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In 1900, three years after Bram Stoker published Dracula, a variant of the story was serialized in the Reykjavík newspaper Fjallkonan. When Makt Myrkranna (Powers of Darkness) was published in book form in 1901, the volume credited Valdimar Ásmundsson, the newspaper’s editor, as its translator.

The origins of the Icelandic version of Stoker’s tale remained a puzzle for more than a century. In 2017 it came to light that it had been adapted from an earlier newspaper serialization in Swedish, titled Mörkrets makter.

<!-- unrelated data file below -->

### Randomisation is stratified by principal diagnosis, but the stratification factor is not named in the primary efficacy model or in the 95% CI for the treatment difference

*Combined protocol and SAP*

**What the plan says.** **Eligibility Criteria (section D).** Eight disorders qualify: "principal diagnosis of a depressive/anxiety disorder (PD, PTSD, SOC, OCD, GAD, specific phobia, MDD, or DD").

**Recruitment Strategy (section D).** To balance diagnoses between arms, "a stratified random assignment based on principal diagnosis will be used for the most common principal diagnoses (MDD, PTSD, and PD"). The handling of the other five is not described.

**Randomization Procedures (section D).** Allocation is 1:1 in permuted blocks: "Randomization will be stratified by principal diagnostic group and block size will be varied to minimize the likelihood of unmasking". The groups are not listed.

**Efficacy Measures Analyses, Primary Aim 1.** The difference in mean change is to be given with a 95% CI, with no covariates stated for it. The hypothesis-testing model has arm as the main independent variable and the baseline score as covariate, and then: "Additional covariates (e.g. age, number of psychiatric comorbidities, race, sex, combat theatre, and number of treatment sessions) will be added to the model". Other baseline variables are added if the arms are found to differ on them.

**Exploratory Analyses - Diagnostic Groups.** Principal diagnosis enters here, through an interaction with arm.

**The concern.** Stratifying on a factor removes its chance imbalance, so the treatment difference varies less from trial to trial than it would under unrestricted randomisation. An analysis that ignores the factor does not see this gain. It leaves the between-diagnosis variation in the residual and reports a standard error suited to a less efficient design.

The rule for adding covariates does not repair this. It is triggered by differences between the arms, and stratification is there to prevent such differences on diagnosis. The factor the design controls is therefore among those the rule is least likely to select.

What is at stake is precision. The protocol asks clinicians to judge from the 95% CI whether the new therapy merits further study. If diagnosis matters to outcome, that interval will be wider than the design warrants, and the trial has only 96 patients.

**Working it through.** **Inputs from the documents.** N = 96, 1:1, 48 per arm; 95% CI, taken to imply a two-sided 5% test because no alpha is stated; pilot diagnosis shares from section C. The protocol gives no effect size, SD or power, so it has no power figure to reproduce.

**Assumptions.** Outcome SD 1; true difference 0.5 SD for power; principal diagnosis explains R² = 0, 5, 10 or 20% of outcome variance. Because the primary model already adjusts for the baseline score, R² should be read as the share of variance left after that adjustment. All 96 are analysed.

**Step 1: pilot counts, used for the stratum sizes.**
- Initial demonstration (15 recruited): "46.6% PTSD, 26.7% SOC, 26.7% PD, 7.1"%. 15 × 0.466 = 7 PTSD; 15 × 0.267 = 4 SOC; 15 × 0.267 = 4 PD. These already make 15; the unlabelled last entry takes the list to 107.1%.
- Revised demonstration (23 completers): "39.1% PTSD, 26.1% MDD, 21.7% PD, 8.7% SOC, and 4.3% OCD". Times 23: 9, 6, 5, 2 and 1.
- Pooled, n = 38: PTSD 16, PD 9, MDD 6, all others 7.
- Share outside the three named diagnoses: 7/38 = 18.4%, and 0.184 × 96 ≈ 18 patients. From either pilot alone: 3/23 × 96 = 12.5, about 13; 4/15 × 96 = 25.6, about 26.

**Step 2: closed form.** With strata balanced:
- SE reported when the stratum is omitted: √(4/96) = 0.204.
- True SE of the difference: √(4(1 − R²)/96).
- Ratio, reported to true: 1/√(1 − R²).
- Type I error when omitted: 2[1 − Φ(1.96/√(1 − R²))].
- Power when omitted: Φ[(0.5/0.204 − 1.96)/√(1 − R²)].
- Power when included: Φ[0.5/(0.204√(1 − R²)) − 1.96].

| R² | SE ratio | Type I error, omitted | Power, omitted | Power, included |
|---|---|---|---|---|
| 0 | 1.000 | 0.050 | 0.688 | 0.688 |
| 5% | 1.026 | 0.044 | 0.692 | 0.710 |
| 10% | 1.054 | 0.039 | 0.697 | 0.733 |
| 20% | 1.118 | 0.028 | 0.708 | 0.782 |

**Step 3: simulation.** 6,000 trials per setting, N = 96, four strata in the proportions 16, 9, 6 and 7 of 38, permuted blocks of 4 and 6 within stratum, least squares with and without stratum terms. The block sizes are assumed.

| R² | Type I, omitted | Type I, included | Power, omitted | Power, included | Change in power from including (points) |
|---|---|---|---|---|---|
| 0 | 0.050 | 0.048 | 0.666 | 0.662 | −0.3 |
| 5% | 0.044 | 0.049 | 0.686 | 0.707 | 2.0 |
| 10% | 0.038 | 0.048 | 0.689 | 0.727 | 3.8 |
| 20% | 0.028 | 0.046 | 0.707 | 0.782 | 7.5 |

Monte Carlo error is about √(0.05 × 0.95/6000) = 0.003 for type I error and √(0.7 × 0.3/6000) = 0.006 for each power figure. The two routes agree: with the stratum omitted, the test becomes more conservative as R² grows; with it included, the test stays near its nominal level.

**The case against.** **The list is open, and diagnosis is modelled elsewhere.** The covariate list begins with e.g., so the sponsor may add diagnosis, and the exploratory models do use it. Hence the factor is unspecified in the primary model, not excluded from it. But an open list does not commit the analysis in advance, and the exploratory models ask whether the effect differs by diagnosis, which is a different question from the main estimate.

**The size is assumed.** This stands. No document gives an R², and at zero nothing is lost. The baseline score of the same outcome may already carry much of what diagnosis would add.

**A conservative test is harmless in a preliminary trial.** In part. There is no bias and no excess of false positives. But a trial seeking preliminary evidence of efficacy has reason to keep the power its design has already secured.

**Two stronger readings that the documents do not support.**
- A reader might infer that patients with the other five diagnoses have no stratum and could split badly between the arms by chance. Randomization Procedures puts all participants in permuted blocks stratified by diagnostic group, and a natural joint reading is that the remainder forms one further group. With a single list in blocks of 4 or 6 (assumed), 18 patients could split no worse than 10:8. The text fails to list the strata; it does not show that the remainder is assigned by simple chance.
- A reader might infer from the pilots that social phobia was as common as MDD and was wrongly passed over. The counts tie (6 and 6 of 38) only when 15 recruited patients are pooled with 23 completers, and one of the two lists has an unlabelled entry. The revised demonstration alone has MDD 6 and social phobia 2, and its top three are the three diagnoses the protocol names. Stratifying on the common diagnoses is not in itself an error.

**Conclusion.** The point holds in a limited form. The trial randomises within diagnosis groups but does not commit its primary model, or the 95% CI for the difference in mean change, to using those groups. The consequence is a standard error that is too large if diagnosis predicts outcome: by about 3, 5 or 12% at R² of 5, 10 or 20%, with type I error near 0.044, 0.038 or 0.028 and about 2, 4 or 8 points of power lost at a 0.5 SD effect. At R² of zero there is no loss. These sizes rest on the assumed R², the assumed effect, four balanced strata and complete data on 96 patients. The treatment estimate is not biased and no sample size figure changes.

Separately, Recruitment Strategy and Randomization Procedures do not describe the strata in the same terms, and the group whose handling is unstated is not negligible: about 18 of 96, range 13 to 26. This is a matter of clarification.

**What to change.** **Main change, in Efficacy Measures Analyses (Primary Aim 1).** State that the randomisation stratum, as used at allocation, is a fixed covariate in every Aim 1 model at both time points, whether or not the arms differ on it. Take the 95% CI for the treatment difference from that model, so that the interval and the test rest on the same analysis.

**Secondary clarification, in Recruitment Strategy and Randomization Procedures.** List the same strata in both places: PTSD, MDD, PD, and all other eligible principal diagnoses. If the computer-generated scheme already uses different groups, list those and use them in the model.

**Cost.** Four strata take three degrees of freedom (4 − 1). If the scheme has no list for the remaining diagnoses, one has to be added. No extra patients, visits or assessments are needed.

In fact it appears there were two Swedish variants, one of which seems to have served as the basis for the Icelandic version. All three of these differ significantly from Stoker’s familiar novel, though they include all the main characters.

How all this came about is still the subject of intense research. But despite their mystery, in some eyes the Nordic variants are superior to Stoker’s original. Dutch literary researcher Hans Corneel de Roos wrote, “Although Dracula received positive reviews in most newspapers of the day … the original novel can be tedious and meandering … Powers of Darkness, by contrast, is written in a concise, punchy style; each scene adds to the progress of the plot.”